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Somalia sees enemy al-Shabab weaken under U.S. military pressure

After years of civil war and upheaval, Somalia is struggling to its feet, and the U.S. is back in with boots on the ground and drones in the skies. Special correspondent Jane Ferguson and videographer Alessandro Pavone report on the ways the U.S. and other African partner nations are helping Somali forces fight al-Shabab militants on a very complex battlefield.

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  • Hari Sreenivasan:

    But first, The last time most Americans thought of the East African nation of Somalia was a quarter-century ago, when U.S. troops died fighting in the capital, Mogadishu.

    Now, after years of civil war and upheaval, the country is struggling to its feet. And the U.S. is back in Somalia, with boots on the ground and drones in the skies. Just last week, the U.S. launched more airstrikes against the Islamist militant group Al-Shabaab. The group struck Mogadishu Friday night with suicide bombers and gunmen. More than 40 people died in that attack.

    As special correspondent Jane Ferguson and videographer Alessandro Pavone found, the U.S. and African partner nations are helping Somali forces fight that insurgency on a very complex battlefield.

  • Jane Ferguson:

    The soldiers patrolling this dangerous road are a long way from home. They are Ugandans, stationed here in Malia as part of an African Union peacekeeping force.

    They search for bombs planted by fighters from Al-Shabaab, Somalia's powerful Islamist militant group. Allied with al-Qaida, Al-Shabaab gunmen have enjoyed a freedom here few armed groups have had anywhere in the world, ruling over swathes of this country for years, attacking the central government's security forces, and even making videos to celebrate their attacks.

    The African Union troops have been here for 12 years, and aren't alone in this fight. They work alongside the Somali national army, local militias, and, increasingly, Americans. The U.S. military began conducting drone strikes and Special Forces raids here under the Obama administration.

    Since President Trump entered the White House, the drone strikes have more than doubled from 14 in 2016 to at least 34 in 2017. Last November, U.S. boots on the ground officially increased from 50 to 500. American commanders say they want to prevent Somalia from becoming a hub for other groups like ISIS.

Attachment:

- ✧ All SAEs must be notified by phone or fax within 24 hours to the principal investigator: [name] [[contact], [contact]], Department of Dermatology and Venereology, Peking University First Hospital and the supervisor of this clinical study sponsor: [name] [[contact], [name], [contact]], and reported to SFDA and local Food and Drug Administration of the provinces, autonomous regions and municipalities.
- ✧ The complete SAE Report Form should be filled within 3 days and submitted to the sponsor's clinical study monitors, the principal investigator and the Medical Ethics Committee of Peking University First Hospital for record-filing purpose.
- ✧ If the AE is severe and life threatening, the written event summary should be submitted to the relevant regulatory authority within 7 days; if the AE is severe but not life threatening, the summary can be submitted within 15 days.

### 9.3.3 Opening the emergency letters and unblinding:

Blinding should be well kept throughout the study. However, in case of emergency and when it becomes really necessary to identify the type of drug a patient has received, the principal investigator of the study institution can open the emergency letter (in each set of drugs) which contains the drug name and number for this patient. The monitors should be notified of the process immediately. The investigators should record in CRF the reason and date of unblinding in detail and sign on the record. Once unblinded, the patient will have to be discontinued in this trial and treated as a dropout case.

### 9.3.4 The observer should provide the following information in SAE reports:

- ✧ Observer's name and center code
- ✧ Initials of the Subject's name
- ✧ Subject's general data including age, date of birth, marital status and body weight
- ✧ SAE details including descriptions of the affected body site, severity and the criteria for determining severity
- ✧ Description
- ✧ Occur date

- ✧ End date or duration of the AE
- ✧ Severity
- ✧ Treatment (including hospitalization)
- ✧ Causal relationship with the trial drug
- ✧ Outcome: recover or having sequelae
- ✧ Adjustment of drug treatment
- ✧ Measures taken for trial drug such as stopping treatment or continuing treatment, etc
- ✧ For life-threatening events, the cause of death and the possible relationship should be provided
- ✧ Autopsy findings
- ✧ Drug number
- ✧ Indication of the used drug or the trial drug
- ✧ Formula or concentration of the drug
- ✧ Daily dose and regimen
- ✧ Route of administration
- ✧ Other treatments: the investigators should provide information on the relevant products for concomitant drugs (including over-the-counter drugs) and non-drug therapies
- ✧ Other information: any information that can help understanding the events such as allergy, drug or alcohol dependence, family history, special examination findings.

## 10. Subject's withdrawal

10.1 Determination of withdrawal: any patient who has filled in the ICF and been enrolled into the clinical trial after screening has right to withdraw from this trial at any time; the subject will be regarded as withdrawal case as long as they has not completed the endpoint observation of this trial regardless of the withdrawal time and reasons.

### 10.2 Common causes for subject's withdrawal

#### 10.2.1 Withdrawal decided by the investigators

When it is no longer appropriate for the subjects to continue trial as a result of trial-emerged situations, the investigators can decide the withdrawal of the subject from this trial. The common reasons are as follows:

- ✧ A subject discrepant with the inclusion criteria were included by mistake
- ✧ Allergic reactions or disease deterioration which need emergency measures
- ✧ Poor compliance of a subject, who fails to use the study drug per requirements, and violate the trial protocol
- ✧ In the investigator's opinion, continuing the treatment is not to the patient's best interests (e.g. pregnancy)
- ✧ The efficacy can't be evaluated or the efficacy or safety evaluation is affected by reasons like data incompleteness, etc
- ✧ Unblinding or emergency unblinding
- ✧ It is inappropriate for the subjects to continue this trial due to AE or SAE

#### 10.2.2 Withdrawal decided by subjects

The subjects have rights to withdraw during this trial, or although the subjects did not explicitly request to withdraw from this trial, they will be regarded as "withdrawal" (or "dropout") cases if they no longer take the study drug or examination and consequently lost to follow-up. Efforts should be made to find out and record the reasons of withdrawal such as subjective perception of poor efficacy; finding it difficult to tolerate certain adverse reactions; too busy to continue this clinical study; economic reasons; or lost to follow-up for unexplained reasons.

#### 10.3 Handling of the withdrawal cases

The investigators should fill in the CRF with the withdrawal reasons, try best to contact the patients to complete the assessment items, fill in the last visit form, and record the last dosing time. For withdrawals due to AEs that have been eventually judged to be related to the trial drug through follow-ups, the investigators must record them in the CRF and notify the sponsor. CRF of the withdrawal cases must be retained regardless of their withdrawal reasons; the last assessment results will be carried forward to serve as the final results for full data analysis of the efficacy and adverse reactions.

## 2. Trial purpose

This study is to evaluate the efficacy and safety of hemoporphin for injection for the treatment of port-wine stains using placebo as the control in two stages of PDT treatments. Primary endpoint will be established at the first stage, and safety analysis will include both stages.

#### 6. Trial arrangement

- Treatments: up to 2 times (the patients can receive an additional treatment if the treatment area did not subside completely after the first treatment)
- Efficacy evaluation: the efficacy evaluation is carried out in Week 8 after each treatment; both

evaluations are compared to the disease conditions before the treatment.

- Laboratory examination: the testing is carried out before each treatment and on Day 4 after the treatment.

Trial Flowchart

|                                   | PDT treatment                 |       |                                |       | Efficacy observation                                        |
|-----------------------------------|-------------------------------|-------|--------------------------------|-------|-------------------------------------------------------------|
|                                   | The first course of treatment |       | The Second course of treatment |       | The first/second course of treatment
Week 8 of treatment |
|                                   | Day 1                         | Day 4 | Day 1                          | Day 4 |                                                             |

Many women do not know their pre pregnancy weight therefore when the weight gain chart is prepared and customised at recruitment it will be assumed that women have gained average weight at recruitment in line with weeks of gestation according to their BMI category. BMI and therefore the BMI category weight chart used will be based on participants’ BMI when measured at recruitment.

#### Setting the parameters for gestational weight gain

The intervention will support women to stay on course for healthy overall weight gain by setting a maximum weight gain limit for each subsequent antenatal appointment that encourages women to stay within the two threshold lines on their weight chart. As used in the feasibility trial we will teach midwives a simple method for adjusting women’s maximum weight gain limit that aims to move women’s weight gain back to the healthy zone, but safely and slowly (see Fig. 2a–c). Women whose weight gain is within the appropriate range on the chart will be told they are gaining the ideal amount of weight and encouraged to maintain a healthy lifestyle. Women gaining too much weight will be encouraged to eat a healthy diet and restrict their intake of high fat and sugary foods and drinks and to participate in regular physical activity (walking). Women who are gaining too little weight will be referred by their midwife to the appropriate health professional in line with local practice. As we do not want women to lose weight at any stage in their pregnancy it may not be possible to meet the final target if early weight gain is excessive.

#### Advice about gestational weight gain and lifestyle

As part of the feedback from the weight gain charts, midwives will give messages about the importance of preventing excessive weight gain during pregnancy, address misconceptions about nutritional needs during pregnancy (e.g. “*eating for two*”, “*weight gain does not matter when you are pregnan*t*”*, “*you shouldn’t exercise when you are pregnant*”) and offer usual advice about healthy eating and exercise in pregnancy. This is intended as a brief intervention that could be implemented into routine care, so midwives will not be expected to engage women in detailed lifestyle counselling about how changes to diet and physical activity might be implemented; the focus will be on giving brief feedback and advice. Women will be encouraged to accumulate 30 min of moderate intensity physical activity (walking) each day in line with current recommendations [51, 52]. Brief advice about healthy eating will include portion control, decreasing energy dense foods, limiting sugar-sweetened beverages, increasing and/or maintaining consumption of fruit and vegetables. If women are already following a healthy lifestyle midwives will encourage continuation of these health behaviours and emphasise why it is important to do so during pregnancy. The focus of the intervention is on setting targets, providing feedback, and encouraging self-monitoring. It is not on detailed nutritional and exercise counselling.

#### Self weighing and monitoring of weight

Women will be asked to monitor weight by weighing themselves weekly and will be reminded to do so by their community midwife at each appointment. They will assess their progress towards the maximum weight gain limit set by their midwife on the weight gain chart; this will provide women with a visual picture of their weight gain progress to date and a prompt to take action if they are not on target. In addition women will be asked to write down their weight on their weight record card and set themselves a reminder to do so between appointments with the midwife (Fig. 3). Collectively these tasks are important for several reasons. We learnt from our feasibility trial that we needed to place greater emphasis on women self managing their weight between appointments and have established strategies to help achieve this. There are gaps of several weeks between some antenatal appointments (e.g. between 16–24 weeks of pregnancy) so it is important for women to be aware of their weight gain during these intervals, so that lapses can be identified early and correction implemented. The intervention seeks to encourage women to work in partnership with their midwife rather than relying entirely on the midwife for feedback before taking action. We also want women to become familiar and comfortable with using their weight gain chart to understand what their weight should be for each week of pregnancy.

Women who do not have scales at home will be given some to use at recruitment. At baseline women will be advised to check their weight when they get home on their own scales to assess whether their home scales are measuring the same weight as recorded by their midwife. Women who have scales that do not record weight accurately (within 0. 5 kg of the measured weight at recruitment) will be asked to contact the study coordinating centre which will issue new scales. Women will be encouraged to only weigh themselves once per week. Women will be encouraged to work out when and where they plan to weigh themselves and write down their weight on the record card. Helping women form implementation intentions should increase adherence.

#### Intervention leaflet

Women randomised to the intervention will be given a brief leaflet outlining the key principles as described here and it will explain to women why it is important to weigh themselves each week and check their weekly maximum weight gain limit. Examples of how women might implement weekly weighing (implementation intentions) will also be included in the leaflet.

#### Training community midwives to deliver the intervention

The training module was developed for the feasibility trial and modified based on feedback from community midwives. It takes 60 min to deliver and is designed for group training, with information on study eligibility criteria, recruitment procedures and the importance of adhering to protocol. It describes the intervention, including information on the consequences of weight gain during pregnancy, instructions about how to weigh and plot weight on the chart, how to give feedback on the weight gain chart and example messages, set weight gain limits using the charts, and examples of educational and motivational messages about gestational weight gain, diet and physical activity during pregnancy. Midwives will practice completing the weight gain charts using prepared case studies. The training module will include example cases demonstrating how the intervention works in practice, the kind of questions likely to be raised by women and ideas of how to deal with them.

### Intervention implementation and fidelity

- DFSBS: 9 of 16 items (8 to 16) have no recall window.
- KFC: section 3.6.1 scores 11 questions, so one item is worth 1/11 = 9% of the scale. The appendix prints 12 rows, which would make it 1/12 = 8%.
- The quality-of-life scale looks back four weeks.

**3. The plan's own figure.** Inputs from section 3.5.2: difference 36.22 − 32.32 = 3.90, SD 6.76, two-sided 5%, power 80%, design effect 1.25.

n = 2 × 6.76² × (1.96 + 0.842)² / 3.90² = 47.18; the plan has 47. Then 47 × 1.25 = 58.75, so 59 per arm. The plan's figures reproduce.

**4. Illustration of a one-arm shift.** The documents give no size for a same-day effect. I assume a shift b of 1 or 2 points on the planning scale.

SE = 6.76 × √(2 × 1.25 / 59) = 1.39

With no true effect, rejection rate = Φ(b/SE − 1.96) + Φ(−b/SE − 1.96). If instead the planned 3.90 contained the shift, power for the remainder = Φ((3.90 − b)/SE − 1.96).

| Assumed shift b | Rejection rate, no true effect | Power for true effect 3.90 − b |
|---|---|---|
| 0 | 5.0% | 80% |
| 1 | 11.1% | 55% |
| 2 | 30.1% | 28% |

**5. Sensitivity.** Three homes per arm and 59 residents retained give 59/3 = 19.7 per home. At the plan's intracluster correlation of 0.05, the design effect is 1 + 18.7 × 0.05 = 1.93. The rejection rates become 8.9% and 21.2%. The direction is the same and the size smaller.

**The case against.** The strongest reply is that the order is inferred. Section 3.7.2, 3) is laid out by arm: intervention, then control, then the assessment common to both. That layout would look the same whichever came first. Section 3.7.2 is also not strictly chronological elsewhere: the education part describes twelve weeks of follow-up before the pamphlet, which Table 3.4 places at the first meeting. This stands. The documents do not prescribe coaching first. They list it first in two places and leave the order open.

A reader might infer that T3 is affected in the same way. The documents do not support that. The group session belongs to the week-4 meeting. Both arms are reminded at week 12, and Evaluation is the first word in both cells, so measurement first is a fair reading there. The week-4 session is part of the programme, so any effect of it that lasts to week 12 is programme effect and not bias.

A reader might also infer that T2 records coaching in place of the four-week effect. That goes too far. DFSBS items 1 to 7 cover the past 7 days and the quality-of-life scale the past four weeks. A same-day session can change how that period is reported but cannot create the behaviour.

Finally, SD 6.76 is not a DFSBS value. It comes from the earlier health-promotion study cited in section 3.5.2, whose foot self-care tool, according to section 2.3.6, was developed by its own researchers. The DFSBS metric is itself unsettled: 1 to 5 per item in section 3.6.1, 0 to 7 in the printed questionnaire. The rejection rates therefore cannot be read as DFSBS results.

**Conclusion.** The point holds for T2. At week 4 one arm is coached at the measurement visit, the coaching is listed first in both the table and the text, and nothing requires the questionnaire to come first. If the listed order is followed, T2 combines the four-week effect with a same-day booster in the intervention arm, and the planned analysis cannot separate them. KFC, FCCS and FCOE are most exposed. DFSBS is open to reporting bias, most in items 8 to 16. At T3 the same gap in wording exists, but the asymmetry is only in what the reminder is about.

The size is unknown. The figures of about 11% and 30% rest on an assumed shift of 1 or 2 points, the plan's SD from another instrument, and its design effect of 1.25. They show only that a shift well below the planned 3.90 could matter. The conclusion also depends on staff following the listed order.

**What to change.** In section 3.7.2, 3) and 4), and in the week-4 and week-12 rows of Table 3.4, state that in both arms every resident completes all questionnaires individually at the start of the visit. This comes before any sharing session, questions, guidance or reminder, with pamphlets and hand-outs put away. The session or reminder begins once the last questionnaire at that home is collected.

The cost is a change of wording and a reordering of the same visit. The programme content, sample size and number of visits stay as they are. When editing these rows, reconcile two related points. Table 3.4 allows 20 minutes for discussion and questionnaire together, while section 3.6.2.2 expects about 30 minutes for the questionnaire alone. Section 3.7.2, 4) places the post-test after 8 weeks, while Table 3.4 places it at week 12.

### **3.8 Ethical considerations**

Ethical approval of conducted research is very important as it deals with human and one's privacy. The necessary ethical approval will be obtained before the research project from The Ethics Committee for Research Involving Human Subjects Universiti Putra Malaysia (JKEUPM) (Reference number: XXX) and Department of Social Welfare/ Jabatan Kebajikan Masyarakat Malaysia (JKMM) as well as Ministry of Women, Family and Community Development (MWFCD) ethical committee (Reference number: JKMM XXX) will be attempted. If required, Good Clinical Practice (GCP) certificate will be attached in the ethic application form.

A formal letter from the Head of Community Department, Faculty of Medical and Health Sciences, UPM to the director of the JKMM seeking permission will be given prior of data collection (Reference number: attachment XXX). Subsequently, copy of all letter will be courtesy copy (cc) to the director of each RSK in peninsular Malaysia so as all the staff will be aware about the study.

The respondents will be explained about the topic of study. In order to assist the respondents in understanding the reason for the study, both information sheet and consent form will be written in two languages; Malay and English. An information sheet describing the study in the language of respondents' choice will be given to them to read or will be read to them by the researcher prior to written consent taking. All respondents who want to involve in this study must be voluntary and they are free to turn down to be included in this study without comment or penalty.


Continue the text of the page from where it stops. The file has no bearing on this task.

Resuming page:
In May 2017, U.S. Navy SEAL Kyle Milliken was killed during an operation against Al-Shabaab. His was the first U.S. military death in Somalia since the Black Hawk Down incident in 1993, where 18 U.S. soldiers were killed in clashes with local fighters.

    It is believed that at least hundreds of Somalis died also that day.

  • Col. Chris Ogwal:

    We have seen them personally in area around June. And there were some Special Forces moving their vehicle. And these strikes, we could hear, even beyond across the river where we are not present. We could hear bombs during the day, during at night.

  • Jane Ferguson:

    Do you feel in the field here that American drone strikes targeting their leadership, Special Forces operations, does that help weaken them? Have you seen a difference?

  • Col. Chris Ogwal:

    Absolutely. And that is what has caused a lot of fear in them these days, because at times we could hear the drones moving around, and we hear bombs.

  • Jane Ferguson:

    That fear has forced Al-Shabaab from an active army into shadow, from controlling towns and cities into an insurgency, hiding in rural areas.

  • Abdirahman Omar Osman:

    And now every time they move one place to another, they believe that we are doing an airstrike, so they are more cautious.

  • Jane Ferguson:

    Somalia's information minister says his government has watched its enemy weaken under U.S. military pressure.

  • Abdirahman Omar Osman:

    We fully appreciate the support that we get from the Americans in that. Otherwise, we wouldn't have enjoyed the peace that we are enjoying in Mogadishu.

  • Jane Ferguson:

    Because you think that the drone strikes have them on the run?

  • Abdirahman Omar Osman:

    Absolutely, not only on the run, but also to believe that they cannot hide anymore.

  • Jane Ferguson:

    The capital city, Mogadishu, for decades synonymous with war, is starting to know peace again. On patrol with African Union soldiers, the danger of an ambush or a hidden roadside bomb is always there, but so too are surreal moments of calm.

    Stopping to get out of our armored vehicles, we found a park. No guns allowed here, just bird song and families enjoying the cooler winter weather, and these teenagers hanging out. Everyone we spoke with said they feel safe.

    "There are no problems here, the situation is very good," 19-year-old Najma told me.

    Down the road at Lido Beach, we found joyful scenes, and Somalis eager to chat with us.

    Life seems to have improved here?

  • Mohammed Abdi: